8. The assembly of claim 5 wherein the aircraft mounts an aircraft radio transmitter antenna thereon, and the orientational guidance information is relayable to the radio receiver from the control unit via the mounted aircraft transmitter antenna.
9. The assembly of claim 1 wherein the conventional munition has a munition body, and the tail fin assembly is removably engageable thereto without disturbing the activatable components of the conventional munition.
10. The assembly of claim 1 wherein the activatable components of the munition comprise electrical and translatable mechanical components thereof.
11. The assembly of claim 1 wherein the GPS receiver is a civilian GPS receiver.
12. The assembly of claim 1 wherein the GPS navigational signals are representative of target coordinates of the selected target.
13. A global positioning system (GPS) guided weapon system for an aircraft for guidance to a selected target, the system comprising:
an autonomous control unit disposed in the aircraft, the control unit being operative to generate guidance information independent of aircraft on-board targeting processing unit to avoid disturbance of the aircraft avionics;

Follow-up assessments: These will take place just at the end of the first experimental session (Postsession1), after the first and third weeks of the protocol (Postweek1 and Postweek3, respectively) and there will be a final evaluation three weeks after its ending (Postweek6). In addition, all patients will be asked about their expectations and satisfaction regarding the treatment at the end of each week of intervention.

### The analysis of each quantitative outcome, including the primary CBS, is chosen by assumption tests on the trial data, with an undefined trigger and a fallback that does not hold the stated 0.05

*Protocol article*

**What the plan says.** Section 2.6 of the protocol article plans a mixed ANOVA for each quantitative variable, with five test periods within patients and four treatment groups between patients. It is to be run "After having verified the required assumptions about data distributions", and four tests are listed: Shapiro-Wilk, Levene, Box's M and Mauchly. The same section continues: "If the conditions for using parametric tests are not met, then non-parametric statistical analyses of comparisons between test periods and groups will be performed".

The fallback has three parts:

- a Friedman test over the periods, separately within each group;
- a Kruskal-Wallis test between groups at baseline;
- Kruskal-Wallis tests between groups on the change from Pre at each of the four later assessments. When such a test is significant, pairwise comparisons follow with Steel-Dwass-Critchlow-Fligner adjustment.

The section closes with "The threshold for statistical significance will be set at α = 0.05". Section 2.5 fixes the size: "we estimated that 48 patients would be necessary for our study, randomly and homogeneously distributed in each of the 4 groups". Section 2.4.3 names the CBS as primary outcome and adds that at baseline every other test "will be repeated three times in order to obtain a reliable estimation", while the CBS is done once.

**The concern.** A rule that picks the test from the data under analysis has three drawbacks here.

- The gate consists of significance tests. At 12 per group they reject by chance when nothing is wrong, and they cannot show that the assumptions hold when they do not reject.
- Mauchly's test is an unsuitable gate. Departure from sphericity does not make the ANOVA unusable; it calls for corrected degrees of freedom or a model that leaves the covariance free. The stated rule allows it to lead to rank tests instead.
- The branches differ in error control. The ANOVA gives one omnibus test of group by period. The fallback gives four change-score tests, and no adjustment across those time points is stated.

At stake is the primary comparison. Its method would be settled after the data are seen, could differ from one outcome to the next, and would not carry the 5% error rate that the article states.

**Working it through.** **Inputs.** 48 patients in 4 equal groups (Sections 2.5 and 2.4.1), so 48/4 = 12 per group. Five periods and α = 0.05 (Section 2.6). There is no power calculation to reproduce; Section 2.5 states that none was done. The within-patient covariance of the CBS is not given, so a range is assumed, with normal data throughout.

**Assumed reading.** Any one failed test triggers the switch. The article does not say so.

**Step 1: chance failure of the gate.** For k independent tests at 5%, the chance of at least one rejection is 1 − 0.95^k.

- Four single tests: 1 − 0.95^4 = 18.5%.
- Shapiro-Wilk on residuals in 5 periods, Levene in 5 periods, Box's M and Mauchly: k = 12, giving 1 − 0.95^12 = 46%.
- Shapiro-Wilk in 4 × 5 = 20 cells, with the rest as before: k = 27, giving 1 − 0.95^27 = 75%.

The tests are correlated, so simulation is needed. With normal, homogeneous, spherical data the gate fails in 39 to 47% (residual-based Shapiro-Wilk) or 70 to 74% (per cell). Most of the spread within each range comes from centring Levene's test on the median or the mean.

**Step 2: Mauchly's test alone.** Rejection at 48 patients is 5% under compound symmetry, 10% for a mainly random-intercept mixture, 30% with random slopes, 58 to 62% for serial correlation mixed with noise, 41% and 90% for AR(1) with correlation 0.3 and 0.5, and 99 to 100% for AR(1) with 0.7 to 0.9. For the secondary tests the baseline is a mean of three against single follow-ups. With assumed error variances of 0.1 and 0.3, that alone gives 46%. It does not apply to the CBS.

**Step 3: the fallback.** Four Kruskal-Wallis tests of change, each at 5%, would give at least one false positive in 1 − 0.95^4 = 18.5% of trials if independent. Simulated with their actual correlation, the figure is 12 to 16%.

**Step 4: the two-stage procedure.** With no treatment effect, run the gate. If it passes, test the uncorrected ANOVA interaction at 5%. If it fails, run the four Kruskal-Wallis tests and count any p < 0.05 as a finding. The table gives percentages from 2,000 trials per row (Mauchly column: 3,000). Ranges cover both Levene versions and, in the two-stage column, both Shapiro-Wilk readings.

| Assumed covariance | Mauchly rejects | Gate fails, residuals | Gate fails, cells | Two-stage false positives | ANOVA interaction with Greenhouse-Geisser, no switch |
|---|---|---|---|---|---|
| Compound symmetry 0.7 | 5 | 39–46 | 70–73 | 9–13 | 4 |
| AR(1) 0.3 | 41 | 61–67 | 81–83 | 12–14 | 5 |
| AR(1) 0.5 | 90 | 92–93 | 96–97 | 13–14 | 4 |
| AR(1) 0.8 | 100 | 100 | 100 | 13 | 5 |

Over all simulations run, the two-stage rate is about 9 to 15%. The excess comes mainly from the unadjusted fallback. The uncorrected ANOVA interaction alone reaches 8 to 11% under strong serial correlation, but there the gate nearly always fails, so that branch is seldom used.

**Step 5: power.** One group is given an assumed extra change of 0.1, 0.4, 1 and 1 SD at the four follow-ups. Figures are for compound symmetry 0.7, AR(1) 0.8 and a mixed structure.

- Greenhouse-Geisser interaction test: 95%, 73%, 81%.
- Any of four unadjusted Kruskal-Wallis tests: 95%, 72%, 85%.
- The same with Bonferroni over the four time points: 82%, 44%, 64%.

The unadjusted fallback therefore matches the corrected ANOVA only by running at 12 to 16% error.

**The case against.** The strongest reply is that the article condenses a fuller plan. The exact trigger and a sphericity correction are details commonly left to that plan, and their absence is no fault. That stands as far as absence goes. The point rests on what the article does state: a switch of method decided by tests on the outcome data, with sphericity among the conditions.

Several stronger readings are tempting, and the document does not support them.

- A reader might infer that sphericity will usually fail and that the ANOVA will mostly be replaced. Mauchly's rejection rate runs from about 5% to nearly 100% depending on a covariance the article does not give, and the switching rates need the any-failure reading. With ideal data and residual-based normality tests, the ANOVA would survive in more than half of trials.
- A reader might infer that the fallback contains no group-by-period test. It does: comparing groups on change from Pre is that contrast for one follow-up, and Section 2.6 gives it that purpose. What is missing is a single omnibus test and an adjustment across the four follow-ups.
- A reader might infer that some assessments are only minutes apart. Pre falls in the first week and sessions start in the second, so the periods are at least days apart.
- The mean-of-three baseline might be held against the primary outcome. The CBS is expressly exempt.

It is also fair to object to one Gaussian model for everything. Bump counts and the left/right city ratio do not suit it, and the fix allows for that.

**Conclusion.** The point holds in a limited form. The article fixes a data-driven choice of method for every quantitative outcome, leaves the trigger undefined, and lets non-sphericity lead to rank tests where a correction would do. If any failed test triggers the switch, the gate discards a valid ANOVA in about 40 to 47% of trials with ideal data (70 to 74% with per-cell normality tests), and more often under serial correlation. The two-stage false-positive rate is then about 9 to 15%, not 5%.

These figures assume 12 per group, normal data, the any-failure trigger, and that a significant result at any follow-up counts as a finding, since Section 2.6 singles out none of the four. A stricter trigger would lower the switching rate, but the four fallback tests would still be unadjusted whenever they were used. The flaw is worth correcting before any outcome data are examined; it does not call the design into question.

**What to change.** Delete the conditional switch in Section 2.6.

a retrofitable munition releasibly attached to the aircraft;
a tail fin assembly engaged to the munition without disturbing activatable components thereof, the tail fin assembly being operative to autonomously generate GPS navigational signals for guidance to the selected target, the tail fin assembly further being operative to receive the guidance information from the control unit when released from the aircraft.
14. The system of claim 13 wherein the munition is a bomb.
15. The system of claim 13 wherein the control unit comprises a strap mechanism for attachment to a leg of a crew member of the aircraft.
16. The system of claim 13 wherein the tail fin assembly comprises a GPS receiver, the GPS receiver being operative to autonomously generate the GPS navigational signals.
17. The system of claim 16 wherein the GPS navigational signals are representative of target coordinates of the selected target.
18. The system of claim 16 wherein the tail fin assembly comprises at least one flight control surface attached thereto.
19. The system of claim 18 wherein the tail fin assembly comprises an actuator mechanism, the actuator mechanism being in communication with the GPS receiver and the flight control surface, the actuator mechanism being operative to regulate movement of the flight control surface in response to the GPS navigational signals.
20. The system of claim 13 wherein the control unit has a radio transmitter antenna and the tail fin assembly comprises a radio receiver, the control unit being operative to generate the guidance information independent of aircraft on-board targeting processing unit for communication to the radio receiver via the transmitter antenna thereof to avoid the disturbance of the aircraft avionics.